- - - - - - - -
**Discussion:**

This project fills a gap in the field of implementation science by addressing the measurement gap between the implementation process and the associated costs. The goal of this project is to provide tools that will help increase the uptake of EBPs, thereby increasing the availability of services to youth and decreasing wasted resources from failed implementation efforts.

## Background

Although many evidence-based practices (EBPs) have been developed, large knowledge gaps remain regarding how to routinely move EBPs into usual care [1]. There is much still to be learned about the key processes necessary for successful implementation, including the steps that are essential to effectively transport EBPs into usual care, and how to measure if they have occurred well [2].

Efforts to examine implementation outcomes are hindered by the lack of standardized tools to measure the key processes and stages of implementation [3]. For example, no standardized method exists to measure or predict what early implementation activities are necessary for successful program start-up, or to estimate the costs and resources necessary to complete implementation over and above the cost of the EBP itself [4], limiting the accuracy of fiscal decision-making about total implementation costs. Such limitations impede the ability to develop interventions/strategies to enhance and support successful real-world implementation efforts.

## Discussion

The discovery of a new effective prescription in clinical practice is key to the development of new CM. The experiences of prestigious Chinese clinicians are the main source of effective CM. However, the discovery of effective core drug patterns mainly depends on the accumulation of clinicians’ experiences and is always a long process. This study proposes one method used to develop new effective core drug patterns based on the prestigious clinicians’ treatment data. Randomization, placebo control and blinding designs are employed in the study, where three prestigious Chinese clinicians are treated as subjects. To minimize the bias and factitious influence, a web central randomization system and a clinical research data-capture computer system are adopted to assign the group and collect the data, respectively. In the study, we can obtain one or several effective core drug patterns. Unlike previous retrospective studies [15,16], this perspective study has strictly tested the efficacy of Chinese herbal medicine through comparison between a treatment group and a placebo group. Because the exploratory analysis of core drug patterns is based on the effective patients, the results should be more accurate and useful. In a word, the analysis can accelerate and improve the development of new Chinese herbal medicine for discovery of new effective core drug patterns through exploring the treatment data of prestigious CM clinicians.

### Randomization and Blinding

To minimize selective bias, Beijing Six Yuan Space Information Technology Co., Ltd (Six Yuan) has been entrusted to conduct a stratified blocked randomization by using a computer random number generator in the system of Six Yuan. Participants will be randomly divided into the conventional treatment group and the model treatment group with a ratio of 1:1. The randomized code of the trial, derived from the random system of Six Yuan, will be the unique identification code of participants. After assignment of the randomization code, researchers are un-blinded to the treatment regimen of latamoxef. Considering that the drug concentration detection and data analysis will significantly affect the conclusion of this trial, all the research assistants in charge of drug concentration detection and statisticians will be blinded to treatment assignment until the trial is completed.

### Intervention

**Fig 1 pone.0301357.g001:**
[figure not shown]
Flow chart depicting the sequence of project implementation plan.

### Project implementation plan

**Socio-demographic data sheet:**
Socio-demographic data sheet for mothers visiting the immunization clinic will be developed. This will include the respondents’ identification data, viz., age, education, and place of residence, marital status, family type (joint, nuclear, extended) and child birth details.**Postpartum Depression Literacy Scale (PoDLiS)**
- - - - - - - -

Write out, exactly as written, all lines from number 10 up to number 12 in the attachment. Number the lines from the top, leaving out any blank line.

### Intervention

**Fig 1 pone.0301357.g001:**
[figure not shown]